Results: Of 5,650 eligible responders, 186 met criteria for IBS {weighted prevalence 2.5% (SE = 0.3)}. Age >60 years was associated with decreased odds (OR = 0.3; 95% CI:.1-.6); low family income (OR = 2.4; 95% CI:1.2-4.9) and unemployed status (OR = 2.3; 95% CI:1.2-4.2) were associated with increased odds of IBS. IBS was significantly associated with anxiety, behavior, mood disorders (ORs 1.8-2.4), but not eating or substance use disorders. Among physical conditions, IBS was associated with increased odds of headache, chronic pain, diabetes mellitus and both insomnia and hypersomnolence related symptoms (ORs 1.9-4.0). While the association between IBS and patients' role impairment persisted after adjusting for mental disorders (OR = 2.4, 95% CI 1.5-3.7), associations with impairment in self-care, cognition, and social interaction in unadjusted models (ORs 2.5-4.2) were no longer significant after adjustment for mental disorders.

Conclusion: IBS is associated with socioeconomic disadvantage, comorbidity with mood, anxiety and sleep disorders, and role impairment. Other aspects of functional impairment appear to be moderated by presence of comorbid mental disorders.
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http://journals.plos.org/plosone/article?id=10.1371/journal.pone.0245323PLOS
http://www.ncbi.nlm.nih.gov/pmc/articles/PMC7808669PMC
January 2021

Constipation in Patients With Symptoms of Gastroparesis: Analysis of Symptoms and Gastrointestinal Transit.

Clin Gastroenterol Hepatol 2020 Oct 28. Epub 2020 Oct 28.

Johns Hopkins University, Baltimore, Maryland.

Background & Aims: Constipation can be an important symptom in some patients with gastroparesis. The aims were to: 1) Determine prevalence of constipation and delayed colonic transit in patients with symptoms of gastroparesis; 2) Correlate severity of constipation to severity of symptoms of gastroparesis; and 3) Relate severity of constipation to GI transit delays assessed by gastric emptying scintigraphy (GES) and wireless motility capsule (WMC).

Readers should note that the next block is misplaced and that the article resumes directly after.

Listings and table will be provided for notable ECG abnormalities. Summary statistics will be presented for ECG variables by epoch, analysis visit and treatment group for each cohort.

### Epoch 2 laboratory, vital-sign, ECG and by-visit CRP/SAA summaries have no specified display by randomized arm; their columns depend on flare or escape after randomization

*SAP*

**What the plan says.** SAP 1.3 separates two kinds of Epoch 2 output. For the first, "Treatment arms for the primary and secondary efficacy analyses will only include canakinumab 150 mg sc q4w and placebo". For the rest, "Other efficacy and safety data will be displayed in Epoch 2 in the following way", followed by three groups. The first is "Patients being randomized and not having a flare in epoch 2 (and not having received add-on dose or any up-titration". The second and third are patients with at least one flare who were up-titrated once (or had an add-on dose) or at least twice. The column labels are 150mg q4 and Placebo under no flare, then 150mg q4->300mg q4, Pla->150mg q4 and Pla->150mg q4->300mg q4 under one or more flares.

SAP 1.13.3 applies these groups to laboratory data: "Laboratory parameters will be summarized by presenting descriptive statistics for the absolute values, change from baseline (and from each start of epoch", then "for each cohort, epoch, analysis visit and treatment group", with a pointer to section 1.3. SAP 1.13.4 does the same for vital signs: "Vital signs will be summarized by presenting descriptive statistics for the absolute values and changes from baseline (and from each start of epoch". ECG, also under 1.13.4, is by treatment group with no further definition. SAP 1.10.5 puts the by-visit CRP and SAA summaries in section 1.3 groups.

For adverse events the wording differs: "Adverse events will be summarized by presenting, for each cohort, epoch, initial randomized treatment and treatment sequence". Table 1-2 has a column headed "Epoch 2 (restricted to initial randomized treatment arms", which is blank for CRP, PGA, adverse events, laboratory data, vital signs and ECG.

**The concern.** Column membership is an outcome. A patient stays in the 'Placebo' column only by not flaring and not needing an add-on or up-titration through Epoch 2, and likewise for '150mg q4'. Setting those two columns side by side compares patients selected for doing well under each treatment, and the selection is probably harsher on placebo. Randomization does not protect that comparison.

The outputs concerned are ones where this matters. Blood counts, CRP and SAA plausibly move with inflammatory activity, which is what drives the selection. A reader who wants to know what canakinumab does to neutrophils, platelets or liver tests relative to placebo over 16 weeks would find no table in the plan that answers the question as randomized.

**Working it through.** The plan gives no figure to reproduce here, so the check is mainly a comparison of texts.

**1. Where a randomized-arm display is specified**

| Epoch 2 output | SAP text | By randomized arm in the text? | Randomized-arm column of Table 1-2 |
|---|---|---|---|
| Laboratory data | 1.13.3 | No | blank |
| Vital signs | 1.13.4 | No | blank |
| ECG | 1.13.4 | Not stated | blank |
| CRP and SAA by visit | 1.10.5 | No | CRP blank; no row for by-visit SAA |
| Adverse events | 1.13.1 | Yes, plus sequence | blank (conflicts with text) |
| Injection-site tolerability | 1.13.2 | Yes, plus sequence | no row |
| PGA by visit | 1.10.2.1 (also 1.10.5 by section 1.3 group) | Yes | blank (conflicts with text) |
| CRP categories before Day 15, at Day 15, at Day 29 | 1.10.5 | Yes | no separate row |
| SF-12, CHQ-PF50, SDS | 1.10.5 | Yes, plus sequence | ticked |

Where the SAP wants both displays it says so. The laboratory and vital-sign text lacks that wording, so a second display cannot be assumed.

Methods: Patients with symptoms of gastroparesis underwent gastric emptying scintigraphy (GES), wireless motility capsule (WMC) assessing gastric emptying, small bowel transit, and colonic transit, and questionnaires assessing symptoms using a modified Patient Assessment of Upper GI Symptoms [PAGI-SYM] and Rome III functional GI disorder questionnaire.

Results: Of 338 patients with symptoms of gastroparesis, 242 (71.5%) had delayed gastric emptying by scintigraphy; 298 (88.2%) also met criteria for functional dyspepsia. Severity of constipation was severe/very severe in 34% patients, moderate in 24%, and none/very mild/mild in 42%. Increasing severity of constipation was associated with increasing symptoms of gastroparesis and presence of irritable bowel syndrome (IBS). Severity of constipation was not associated with gastric retention on GES or WMC. Delayed colonic transit was present in 108 patients (32% of patients). Increasing severity of constipation was associated with increasing small bowel transit time, colonic transit time, and whole gut transit time.